• Preparing your presentation
• Presenting to an audience who are smiling and nodding at you
• Seeing yourself engaging with them confidently
This isn’t just a process you do once and say it didn’t work; at Mindful Presenter we do it every day because we are always presenting.
It may sound like ‘hocus pocus’ but the advantages are real and compelling.
Through repeated practice you will find that not only does your confidence and enthusiasm increase but ideas and answers come to you far more easily about how to craft your delivery.
As I’ve mentioned repeatedly in the first 3 episodes, by this point most presenters are ‘chomping at the bit’ to create their slides like a frustrated race horse desperate to be let out of the stalls.
I’ve tried to temper that impatience by suggesting you create an outline for slides in the form of headlines which will be extremely helpful as part of the envisioning process. It does not, however, mean that you will necessarily use these slides.
Let me explain, the process we looked at in Episode 2 was designed to get you to begin to structure your conversation. Now, before we leap whole heartedly into crafting an all singing, all dancing slide show we need to look holistically at the presentation. That means carefully considering the right vehicle for your presentation in terms of possible tools you may use together with the length of your presentation.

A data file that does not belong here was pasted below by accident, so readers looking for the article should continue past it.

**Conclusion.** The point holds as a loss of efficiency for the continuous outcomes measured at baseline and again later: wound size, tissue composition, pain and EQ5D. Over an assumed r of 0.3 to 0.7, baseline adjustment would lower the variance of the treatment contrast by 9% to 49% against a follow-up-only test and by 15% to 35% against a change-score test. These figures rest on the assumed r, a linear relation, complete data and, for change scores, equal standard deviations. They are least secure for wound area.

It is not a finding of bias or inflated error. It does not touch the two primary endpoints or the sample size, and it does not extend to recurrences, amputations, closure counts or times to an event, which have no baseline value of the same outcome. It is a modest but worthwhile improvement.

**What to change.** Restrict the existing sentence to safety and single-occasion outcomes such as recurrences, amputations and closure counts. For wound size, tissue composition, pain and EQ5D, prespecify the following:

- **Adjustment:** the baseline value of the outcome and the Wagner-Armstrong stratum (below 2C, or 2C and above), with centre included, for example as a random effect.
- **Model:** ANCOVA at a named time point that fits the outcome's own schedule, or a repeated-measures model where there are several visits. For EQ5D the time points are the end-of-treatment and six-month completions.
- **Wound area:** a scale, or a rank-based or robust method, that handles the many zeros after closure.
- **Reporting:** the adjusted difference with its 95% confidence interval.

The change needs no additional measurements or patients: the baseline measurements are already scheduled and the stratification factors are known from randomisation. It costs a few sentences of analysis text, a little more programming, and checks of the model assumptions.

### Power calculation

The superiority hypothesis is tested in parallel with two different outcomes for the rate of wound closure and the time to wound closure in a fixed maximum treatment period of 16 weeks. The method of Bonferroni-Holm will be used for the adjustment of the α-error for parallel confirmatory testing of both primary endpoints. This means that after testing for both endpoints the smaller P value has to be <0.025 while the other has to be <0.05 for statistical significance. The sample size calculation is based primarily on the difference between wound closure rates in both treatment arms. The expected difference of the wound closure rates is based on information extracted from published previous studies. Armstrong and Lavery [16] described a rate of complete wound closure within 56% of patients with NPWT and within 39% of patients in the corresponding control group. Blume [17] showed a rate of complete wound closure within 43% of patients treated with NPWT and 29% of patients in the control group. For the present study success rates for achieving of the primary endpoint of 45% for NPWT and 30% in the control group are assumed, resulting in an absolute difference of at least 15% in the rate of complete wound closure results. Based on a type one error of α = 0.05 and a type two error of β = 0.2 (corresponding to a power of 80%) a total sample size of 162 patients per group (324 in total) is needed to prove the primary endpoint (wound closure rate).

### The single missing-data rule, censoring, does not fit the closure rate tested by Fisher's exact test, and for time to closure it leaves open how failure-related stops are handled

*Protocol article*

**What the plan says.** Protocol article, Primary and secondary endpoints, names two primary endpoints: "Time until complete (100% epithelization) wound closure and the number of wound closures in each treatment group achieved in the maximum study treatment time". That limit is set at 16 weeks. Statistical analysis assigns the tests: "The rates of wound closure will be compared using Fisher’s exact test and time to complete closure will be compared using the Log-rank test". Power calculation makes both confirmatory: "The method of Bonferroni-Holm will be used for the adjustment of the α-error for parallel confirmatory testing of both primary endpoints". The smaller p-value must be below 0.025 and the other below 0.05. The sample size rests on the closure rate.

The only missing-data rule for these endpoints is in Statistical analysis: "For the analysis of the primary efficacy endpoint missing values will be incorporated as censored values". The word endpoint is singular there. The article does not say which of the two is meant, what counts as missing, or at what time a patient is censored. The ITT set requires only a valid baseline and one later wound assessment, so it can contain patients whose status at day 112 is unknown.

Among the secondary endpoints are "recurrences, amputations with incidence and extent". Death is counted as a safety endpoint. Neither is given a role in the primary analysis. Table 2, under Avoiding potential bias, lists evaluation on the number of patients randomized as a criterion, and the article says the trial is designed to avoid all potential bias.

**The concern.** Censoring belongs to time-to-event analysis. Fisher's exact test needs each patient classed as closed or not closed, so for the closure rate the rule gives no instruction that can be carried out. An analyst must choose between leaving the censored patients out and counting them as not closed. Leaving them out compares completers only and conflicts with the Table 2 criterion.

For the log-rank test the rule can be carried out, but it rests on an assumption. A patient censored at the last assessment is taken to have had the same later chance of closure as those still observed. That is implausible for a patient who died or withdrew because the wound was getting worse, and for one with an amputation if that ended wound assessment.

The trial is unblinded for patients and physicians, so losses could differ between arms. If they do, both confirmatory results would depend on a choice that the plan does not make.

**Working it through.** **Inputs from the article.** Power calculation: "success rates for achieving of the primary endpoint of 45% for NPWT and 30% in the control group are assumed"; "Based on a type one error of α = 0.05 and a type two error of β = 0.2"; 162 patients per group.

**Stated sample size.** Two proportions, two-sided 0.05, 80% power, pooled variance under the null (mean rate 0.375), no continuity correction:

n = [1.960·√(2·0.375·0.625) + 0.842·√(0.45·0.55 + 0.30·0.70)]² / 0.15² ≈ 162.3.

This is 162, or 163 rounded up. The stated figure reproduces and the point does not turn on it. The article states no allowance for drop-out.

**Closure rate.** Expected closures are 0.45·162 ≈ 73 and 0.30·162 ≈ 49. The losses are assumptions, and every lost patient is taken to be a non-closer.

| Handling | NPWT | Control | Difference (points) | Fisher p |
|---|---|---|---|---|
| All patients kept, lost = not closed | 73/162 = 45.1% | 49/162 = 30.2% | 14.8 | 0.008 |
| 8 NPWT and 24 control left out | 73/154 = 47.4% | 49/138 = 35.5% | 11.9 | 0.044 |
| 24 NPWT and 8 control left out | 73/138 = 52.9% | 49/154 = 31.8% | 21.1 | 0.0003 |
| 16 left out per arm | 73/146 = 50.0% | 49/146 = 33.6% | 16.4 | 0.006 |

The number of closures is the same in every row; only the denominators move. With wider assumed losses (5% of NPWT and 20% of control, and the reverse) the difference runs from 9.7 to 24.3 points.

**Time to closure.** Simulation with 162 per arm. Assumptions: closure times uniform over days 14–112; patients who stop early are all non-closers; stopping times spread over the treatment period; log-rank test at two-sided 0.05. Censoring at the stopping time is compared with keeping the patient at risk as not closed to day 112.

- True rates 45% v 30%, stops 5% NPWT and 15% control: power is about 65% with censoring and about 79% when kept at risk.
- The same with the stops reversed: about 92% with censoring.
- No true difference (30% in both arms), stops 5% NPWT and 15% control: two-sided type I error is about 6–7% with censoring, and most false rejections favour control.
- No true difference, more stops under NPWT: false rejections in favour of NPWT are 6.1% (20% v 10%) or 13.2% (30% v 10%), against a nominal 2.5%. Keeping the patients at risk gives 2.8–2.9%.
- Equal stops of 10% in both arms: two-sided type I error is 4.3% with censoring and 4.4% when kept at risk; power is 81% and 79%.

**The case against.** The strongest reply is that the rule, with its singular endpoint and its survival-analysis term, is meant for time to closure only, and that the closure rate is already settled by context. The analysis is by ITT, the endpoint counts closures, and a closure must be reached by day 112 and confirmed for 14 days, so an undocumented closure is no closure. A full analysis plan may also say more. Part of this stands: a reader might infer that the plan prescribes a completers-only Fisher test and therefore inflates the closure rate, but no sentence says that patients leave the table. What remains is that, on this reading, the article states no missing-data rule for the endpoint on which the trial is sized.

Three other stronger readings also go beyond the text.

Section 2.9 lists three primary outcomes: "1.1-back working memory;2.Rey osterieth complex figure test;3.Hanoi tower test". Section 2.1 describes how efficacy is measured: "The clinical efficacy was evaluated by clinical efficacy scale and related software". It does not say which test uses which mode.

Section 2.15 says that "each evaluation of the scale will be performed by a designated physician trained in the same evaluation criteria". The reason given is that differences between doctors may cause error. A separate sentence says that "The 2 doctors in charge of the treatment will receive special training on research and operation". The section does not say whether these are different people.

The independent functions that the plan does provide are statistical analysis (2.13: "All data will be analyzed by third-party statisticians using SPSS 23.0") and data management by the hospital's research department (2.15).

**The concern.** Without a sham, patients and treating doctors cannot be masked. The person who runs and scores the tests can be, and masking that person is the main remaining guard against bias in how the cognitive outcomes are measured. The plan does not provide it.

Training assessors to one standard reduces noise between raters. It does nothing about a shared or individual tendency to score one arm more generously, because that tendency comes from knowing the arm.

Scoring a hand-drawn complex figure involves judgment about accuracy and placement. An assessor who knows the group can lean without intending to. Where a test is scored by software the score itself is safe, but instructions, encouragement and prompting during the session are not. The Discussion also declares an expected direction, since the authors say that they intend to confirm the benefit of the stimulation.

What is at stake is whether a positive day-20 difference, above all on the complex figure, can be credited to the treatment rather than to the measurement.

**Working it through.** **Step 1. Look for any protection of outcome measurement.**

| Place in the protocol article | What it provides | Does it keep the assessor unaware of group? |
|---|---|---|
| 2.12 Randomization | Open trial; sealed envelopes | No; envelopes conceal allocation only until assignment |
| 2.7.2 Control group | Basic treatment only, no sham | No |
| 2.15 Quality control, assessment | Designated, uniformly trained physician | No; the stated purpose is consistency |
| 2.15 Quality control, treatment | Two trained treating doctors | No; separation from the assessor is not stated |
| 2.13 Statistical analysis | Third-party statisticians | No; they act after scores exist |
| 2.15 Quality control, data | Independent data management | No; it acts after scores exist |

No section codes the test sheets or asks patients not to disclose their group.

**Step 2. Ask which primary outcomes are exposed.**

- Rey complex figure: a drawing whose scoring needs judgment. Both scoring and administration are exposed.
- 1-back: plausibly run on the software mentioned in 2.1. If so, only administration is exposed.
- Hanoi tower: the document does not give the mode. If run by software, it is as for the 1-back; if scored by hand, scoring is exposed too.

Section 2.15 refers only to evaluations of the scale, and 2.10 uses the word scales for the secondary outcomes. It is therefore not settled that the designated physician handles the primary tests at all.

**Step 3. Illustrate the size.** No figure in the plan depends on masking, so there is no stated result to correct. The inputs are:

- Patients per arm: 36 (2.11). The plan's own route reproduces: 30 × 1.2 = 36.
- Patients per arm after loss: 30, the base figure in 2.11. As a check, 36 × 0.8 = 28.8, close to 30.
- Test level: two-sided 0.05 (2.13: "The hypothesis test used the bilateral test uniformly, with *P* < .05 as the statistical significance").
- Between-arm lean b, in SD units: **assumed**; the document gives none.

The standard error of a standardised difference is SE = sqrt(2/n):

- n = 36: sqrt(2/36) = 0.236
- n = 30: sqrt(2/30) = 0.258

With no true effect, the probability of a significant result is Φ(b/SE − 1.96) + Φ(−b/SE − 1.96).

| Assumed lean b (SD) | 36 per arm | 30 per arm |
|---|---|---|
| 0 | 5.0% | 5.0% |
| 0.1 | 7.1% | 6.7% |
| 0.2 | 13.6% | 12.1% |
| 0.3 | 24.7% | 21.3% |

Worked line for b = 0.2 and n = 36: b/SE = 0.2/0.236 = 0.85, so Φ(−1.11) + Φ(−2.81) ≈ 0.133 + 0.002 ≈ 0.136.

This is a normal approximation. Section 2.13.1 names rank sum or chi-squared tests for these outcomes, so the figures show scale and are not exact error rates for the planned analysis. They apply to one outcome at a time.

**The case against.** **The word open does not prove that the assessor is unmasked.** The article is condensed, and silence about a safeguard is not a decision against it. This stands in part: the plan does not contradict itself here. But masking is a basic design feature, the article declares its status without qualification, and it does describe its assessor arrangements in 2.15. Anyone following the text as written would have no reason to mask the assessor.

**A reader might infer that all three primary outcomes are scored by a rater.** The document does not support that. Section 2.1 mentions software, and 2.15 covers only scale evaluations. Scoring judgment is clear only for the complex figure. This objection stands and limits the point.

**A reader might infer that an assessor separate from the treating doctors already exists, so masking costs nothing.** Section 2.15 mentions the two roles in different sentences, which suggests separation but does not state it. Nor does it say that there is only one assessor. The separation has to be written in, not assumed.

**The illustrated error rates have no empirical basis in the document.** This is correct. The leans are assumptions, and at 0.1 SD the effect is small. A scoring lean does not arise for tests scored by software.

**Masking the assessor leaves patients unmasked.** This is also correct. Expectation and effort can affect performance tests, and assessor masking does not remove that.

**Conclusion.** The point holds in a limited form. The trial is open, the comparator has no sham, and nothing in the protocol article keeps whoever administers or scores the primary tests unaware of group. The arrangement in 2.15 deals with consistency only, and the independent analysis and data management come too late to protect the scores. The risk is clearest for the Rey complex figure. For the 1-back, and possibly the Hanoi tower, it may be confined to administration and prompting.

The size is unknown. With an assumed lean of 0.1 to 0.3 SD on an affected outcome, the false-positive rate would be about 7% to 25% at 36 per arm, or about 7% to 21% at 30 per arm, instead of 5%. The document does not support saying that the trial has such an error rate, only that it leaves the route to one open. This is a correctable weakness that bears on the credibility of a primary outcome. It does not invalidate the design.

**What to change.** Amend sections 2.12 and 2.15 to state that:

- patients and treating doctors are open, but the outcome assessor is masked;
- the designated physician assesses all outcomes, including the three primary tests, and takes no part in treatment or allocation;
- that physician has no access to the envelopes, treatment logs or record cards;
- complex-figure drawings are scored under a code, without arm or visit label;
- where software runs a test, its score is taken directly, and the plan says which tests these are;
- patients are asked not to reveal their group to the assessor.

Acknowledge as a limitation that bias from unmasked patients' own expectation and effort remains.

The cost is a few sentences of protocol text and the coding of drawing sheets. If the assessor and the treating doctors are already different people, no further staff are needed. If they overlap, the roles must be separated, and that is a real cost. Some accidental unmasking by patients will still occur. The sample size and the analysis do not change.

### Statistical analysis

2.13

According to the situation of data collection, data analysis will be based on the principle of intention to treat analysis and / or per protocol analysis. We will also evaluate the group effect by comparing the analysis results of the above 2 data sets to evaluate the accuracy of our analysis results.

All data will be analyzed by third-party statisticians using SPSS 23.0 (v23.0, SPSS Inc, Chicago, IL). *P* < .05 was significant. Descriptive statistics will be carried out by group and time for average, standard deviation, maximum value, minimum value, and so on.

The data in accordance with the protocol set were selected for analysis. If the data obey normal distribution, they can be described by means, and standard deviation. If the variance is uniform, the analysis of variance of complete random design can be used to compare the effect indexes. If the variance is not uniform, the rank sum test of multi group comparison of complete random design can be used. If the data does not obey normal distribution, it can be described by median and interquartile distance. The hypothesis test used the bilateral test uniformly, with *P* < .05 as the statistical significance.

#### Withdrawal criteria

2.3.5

The visualisation process I’ve outlined will be of enormous value to you during this next stage.
At Mindful Presenter we are big fans of visual aids and we do use them a lot, largely because we know that most people are visual learners and that the right visual aids can add significant value to the emotional connection you make with an audience.
We believe the studies that suggest an audience will remember 10% of what they read, 20% of what they hear, and 50% of what they hear and see.
We’ve seen it for ourselves.
Visuals help people to remember.
That said, we don’t believe you should use visual aids just to demonstrate your technological competence or simply to benefit you as the presenter in remembering what you have to say. They should only be used if you are confident that they will be instrumental in helping your audience to maintain interest and increase their understanding of your presentation.
Visual aids used badly can ruin a presentation.
Used well they can greatly enhance a presentation by adding impact and strengthening audience involvement.